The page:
# Adding Kickstand UI to a React Project

# Adding Components

Note

This is an adaptation from the Stencil documentation.

With an application built using the create-react-app script the easiest way to include the component library is to call defineCustomElements() from the index.js file. Note that in this scenario applyPolyfills is needed if you are targeting Edge or IE11.

import React from 'react';
import ReactDOM from 'react-dom';
import './index.css';
import App from './App';
import registerServiceWorker from './registerServiceWorker';
import 'kickstand-ui/dist/kickstand-ui/kickstand-ui.css';
import { applyPolyfills, defineCustomElements } from 'kickstand-ui/loader';

ReactDOM.render(<App />, document.getElementById('root'));
registerServiceWorker();

applyPolyfills().then(() => {
  defineCustomElements();
});

Following the steps above will enable Kickstand UI to be used in React, however there are some additional complexities that must also be considered. Custom Elements Everywhere contains a synopsis of the current issues. Being aware of these challenges, Kickstand UI has taken action to make sure the components are fully compatible with React. If there is an issue, please reach out.

# Properties and Events

The largest deficiencies that React currently has when it comes to working with standard HTML Custom Elements is that properties that contain non-scalar data (that is, data that is not a string or number) are not passed properly and custom events are not handled properly. The solution to both of these problems is to wrap the Custom Element in a React component, obtain a ref to the Custom Element, and use the ref in order to set the non-scalar properties and add event listeners via addEventListener. Here is an example showing how this works for the property passing:

import React, { useRef, useEffect } from 'react';
import { Forecast } from '../models';
import { iconPaths } from '../util';

const DailyForecast: React.FC<{ forecast: Forecast; scale: string }> = ({ forecast, scale }) => {
  const elementRef = useRef(null);

  useEffect(() => {
    (elementRef.current as any)!.iconPaths = iconPaths;
    (elementRef.current as any)!.forecasts = forecast;
  }, [forecast]);

  return <kws-daily-forecast scale={scale} ref={elementRef}></kws-daily-forecast>;
};

export default DailyForecast;

In this example, there are three properties: forecast is an array of objects, iconPaths is an object, and scale is a string. Since scale is a string it can be handled normally. However, the other two properties are non-scalar and must be set via the ref to the Custom Element. Wrapping the Custom Element as such prevents you from having to obtain a ref with every instance of kws-daily-forecast that you may need since you will instead be using the DailyForecast React component as such:

<DailyForecast scale={scale} forecast={f}></DailyForecast>

# Bindings

Manually wrapping all Custom Elements in a React Component is a good practice, but it gets tedious quickly.

With bindings the web components get wrapped in a React component and then immediately become available as React Components. Some of the advantages of doing this are that you get types for your components. One of the main issues with React is that react does not properly pass properties to web components. Out of the box React can only pass strings and numbers to components and it cannot listen to custom events. With the bindings the components appear as though they are React components and all properties get passed correctly including functions, objects, and arrays. The bindings also account for custom events by creating a prop called on(EventName). These allow React developers to interact with the web components as though they are React components.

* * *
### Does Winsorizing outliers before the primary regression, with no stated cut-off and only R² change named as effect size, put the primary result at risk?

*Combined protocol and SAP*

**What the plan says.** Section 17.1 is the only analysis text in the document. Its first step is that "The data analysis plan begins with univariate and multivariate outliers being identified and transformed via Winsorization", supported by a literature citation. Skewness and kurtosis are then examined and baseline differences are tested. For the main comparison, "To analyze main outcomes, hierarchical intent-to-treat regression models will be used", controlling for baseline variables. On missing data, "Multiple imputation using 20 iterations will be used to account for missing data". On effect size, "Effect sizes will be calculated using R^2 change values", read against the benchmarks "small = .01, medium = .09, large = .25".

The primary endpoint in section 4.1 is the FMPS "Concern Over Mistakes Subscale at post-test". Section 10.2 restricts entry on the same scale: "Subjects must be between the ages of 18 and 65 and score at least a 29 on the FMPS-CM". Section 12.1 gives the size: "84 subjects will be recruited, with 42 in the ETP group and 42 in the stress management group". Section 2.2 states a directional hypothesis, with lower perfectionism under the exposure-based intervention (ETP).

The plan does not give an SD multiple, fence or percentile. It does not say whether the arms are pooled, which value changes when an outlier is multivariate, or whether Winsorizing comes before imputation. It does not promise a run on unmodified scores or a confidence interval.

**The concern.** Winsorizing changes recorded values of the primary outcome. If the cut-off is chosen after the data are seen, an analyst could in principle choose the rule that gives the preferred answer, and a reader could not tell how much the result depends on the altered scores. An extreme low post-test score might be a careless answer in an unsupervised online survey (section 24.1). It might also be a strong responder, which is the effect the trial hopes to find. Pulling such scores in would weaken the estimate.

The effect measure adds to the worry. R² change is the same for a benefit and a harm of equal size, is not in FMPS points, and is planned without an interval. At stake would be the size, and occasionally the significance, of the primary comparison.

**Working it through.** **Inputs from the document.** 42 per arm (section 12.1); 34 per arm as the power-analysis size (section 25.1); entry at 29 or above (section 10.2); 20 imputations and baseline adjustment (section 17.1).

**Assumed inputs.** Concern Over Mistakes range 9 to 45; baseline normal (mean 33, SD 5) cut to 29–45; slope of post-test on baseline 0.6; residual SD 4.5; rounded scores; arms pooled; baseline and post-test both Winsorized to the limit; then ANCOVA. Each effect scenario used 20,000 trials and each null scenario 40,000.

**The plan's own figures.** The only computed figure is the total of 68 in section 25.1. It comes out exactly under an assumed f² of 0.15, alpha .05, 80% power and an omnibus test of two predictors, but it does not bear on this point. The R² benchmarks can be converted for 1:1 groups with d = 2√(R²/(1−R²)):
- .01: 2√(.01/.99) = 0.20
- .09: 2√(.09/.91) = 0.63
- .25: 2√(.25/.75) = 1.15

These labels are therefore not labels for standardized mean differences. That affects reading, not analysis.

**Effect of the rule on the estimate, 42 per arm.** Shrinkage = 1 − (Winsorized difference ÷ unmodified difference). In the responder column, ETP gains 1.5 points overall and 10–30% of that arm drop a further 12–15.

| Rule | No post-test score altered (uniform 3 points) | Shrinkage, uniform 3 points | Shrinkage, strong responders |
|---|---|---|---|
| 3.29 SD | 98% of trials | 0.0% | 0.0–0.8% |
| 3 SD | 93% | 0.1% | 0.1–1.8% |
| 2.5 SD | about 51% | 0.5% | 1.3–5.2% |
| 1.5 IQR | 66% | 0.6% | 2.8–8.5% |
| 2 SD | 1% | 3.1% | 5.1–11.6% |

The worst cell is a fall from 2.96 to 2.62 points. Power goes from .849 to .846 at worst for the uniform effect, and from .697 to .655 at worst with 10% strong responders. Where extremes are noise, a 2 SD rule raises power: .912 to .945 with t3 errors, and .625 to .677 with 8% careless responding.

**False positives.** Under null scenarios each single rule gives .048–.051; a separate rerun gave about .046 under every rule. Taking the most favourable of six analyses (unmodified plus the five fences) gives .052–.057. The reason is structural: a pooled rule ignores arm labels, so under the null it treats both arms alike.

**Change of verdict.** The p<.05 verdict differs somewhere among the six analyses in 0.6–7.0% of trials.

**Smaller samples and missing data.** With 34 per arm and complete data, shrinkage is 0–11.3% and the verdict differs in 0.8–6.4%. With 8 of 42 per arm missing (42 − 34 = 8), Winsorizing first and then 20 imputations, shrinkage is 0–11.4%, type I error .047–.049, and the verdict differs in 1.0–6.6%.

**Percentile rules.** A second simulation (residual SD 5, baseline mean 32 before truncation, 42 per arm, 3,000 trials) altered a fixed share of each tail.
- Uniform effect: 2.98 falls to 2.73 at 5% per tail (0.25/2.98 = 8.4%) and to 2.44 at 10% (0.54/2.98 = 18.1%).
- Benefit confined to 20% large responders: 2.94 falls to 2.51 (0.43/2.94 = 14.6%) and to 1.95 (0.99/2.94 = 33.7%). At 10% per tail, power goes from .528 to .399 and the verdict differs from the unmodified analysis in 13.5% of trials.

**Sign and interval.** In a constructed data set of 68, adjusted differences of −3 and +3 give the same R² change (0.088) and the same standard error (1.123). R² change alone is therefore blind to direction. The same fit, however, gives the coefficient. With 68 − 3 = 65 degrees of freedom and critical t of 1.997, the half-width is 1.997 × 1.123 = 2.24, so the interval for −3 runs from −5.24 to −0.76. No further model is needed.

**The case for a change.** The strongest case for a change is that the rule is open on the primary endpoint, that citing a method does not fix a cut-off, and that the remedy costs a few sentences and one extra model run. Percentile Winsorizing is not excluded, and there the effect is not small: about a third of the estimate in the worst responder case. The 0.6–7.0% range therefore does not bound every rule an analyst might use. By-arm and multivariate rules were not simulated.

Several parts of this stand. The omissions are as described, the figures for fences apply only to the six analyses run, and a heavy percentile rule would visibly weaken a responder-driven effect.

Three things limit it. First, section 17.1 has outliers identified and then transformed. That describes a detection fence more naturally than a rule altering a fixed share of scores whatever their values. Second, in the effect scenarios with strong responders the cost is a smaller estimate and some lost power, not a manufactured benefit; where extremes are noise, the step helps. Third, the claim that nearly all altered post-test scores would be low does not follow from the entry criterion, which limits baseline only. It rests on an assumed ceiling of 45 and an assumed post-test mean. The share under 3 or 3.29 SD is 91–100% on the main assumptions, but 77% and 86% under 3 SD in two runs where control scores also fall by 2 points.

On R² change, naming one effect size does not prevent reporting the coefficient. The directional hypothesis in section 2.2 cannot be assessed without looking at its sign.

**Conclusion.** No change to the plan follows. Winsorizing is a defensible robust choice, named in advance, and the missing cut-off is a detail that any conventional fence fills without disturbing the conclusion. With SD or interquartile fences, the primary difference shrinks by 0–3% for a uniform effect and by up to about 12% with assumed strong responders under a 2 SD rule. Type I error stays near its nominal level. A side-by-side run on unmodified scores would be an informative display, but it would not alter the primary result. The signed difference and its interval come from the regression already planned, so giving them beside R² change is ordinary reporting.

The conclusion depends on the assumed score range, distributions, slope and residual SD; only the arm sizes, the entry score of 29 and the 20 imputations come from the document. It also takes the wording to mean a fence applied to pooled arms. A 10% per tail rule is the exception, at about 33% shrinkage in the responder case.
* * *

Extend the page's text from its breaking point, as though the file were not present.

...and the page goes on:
# Install

npm install @stencil/react-output-target --save-dev

# Stencil Config setup

import { Config } from '@stencil/core';
import { reactOutputTarget } from '@stencil/react-output-target';

export const config: Config = {
  namespace: 'demo',
  outputTargets: [
    reactOutputTarget({
      componentCorePackage: 'kickstand-ui',
      proxiesFile: '../component-library-react/src/components.ts',
    }),
    {
      type: 'dist',
    },
  ],
};
# componentCorePackage

This is the package that gets published that contains just the Kickstand UI web components. This package is then used by the React package as a dependency

# proxiesFile

This is the output file that gets generated by the outputTarget. This file should be referencing a different package location. In the example case we are choosing a sibling directory’s src directory. We will then create a React package that exports all components defined in this file.

# Setup of React Component Library

There is an example component library package available on Github so that you can get started. This repo will likely live as a sibling to your Stencil component library.

# Usage

import { DemoComponent } from 'component-library-react';

# Using SASS

Note

If you are using SASS, you do not need to import the CSS file as it is outlined above.

If your app isn't already configured with SASS, you will first need to install node-sass:

npm install -D node-sass
# or
yarn add node-sass

Rename src/App.css to src/App.scss and update src/App.js to import src/App.scss.

Now import Kickstand UI's styles into the src/App.scss file.

@import '~kickstand-ui/src/scss/styles';